A related question is whether breast implants affect pregnancy. Studies have also been done looking at whether children born to women with breast implants had more birth defects or a higher mortality rate. A Scandinavian study found no difference in rates of perinatal mortality, congenital malformations, esophageal disorders, or rheumatic disorders in children born to mothers with implants from women without implants.
Myth #6 – Gummy Bear implants are “leak-proof”
Fact – All currently available breast implants can leak
This is a relatively recent myth which has begun to make the rounds. Gummy bear implants are highly cohesive, form-stable, anatomically shaped silicone gel implants. This means that the gel on the inside of the implant is so sticky, that it is able to keep its tear drop shape regardless of position. Still, these implants can and do rupture. The 7 year data from Allergan for their highly cohesive 410 implants showed a rupture rate of 11%. However, none of these patients with a ruptured 410 implant demonstrated extracapsular silicone. In other words, although the implant ruptured, all of the gel remained inside the implant capsule.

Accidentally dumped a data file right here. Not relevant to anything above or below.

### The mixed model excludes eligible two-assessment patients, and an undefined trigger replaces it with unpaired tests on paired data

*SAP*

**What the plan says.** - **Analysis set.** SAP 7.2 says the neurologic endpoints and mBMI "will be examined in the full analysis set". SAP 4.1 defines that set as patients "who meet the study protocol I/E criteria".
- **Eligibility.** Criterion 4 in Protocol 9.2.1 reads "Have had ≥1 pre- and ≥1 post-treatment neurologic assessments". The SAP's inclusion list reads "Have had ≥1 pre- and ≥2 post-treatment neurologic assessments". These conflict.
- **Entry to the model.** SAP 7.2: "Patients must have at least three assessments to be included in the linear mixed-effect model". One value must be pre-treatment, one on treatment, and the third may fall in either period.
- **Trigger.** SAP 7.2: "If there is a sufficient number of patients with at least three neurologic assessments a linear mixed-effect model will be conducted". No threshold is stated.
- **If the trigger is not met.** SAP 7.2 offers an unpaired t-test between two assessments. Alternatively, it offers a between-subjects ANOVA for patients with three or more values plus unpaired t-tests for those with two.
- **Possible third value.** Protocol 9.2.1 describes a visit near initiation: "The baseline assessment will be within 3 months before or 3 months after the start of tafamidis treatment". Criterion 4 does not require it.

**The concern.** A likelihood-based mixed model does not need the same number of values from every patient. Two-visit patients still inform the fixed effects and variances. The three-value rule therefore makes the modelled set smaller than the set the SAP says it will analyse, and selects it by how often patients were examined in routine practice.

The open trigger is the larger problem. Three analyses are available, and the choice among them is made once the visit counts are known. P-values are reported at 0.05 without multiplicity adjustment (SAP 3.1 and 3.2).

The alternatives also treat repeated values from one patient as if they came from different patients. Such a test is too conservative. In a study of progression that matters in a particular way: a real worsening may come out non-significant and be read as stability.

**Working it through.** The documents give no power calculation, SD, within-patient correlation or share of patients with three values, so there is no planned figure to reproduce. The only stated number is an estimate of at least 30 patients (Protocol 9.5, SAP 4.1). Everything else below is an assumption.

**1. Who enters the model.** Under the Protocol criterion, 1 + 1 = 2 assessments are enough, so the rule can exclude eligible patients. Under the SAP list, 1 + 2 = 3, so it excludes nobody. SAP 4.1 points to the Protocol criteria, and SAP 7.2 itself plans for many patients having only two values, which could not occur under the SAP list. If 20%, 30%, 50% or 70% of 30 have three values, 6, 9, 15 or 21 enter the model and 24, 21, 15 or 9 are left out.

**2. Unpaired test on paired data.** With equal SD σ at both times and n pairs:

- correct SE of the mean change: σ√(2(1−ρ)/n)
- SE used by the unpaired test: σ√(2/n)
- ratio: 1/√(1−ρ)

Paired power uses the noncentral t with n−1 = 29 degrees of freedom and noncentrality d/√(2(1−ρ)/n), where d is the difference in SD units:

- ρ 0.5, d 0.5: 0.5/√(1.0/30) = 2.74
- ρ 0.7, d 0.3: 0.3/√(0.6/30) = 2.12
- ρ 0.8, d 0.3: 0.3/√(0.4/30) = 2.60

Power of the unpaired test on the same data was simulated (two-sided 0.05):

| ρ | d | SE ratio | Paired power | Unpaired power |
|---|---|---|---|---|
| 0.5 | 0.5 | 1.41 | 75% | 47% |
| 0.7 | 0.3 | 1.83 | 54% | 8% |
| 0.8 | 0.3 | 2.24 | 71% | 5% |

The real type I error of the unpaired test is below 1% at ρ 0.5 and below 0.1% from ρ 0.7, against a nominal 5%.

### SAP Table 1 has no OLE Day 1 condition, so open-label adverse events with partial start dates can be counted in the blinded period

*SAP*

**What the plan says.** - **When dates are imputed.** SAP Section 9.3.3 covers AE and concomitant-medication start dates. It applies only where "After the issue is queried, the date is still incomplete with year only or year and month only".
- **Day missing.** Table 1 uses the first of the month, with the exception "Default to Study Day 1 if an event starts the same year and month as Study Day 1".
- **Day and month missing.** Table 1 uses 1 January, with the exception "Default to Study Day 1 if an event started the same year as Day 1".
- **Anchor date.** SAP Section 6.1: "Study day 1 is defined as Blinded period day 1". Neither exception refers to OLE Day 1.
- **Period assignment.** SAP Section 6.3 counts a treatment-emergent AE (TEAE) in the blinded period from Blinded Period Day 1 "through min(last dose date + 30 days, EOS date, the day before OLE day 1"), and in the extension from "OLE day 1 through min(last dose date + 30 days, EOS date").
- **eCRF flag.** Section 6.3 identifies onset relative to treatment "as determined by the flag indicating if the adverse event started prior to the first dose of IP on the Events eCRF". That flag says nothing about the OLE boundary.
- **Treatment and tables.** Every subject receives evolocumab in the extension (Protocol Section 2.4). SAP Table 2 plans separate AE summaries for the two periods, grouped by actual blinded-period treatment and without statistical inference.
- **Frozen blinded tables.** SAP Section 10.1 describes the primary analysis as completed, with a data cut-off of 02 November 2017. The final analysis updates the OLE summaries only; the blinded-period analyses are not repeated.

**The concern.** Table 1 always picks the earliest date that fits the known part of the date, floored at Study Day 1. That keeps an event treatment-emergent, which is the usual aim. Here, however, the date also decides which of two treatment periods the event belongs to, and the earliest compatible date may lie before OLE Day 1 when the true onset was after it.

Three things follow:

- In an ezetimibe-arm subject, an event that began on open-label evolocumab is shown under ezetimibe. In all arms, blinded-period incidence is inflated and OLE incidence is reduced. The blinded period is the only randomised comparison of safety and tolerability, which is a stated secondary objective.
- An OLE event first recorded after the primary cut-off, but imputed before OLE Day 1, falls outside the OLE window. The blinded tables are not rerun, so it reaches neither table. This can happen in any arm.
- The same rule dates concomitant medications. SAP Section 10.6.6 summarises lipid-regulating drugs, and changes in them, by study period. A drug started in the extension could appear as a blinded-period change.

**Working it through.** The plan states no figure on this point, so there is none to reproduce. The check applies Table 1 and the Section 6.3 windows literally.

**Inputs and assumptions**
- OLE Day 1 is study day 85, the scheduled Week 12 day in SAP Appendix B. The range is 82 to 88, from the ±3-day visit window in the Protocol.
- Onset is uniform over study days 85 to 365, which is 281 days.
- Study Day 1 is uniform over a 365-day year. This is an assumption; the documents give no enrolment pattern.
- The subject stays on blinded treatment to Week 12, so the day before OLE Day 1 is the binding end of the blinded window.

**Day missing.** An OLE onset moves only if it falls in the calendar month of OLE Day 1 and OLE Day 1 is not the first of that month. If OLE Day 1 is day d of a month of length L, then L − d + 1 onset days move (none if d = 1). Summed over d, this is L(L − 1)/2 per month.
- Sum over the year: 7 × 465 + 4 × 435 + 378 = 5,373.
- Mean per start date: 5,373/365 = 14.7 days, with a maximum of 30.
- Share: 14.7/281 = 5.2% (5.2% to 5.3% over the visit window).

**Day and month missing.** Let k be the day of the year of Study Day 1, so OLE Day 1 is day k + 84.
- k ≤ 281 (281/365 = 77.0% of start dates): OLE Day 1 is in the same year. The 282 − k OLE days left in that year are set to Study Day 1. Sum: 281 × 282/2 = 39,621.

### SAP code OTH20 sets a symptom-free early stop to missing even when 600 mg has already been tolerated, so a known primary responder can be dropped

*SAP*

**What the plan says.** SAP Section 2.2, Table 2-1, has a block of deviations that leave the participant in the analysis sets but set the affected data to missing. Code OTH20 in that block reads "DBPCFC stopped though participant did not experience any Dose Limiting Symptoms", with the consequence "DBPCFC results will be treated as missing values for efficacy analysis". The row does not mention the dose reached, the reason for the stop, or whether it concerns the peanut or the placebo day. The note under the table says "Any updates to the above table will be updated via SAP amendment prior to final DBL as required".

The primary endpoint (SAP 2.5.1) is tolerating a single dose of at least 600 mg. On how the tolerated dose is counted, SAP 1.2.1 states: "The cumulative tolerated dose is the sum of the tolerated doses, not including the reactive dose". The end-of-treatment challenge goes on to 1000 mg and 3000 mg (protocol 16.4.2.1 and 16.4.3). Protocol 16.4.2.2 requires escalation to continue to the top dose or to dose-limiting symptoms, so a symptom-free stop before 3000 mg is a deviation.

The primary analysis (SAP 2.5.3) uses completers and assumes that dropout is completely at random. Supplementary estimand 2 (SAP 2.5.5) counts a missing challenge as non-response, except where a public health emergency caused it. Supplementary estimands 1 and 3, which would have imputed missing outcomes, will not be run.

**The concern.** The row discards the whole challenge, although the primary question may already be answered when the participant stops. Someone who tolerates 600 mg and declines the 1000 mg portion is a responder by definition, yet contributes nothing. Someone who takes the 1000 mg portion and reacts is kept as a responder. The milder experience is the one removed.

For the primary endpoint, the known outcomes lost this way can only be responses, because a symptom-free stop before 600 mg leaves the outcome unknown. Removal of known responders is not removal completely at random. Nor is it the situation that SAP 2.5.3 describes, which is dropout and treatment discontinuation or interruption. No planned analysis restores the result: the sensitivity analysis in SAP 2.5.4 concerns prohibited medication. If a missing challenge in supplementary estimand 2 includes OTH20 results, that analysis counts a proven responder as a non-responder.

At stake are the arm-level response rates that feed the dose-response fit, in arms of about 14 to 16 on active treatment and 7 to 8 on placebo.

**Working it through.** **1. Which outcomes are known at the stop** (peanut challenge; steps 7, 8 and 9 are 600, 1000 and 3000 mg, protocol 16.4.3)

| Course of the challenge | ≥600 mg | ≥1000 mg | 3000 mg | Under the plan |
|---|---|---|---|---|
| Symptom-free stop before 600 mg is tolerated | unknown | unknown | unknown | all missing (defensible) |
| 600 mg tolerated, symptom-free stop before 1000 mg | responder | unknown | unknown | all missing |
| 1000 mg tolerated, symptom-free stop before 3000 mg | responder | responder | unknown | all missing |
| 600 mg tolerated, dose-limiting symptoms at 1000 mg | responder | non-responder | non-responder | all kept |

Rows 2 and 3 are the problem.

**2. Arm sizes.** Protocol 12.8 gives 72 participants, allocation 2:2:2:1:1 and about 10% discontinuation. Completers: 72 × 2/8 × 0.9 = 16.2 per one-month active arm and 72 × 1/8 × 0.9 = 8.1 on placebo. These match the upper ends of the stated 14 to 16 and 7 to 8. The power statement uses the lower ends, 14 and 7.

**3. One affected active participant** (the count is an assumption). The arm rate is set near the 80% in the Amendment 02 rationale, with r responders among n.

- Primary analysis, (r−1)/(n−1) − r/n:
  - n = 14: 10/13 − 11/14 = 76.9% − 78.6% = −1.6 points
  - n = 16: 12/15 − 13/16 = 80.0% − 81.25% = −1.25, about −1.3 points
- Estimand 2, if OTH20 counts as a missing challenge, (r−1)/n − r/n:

A unique complication of these types of implants is something called gel fracturing. This is where a fissure or crack appears within the gel of the implant. It is uncertain as to what clinical effect this may have on the implant. From the approval studies, gel fracturing did not appear to affect the rupture rates. More data is needed to determine if this will have any effect on the longevity of the implants.
The Bottom Line…
It is important for women who are contemplating a breast augmentation to know the facts regarding breast implants. Unfortunately, the internet is a wonderful source of misinformation and doctors in all fields deal with their own medical “myths” everyday. This is why board certification matters, why consultations matter, and why we spend so much time educating our patients. Breast implants are safe devices, but that does not mean that complications cannot or do not arise. As with any cosmetic surgery, each patient must determine whether the perceived benefits outweigh the known risks. Hopefully these answers and the links provided will de-mystify breast implants for women in the future.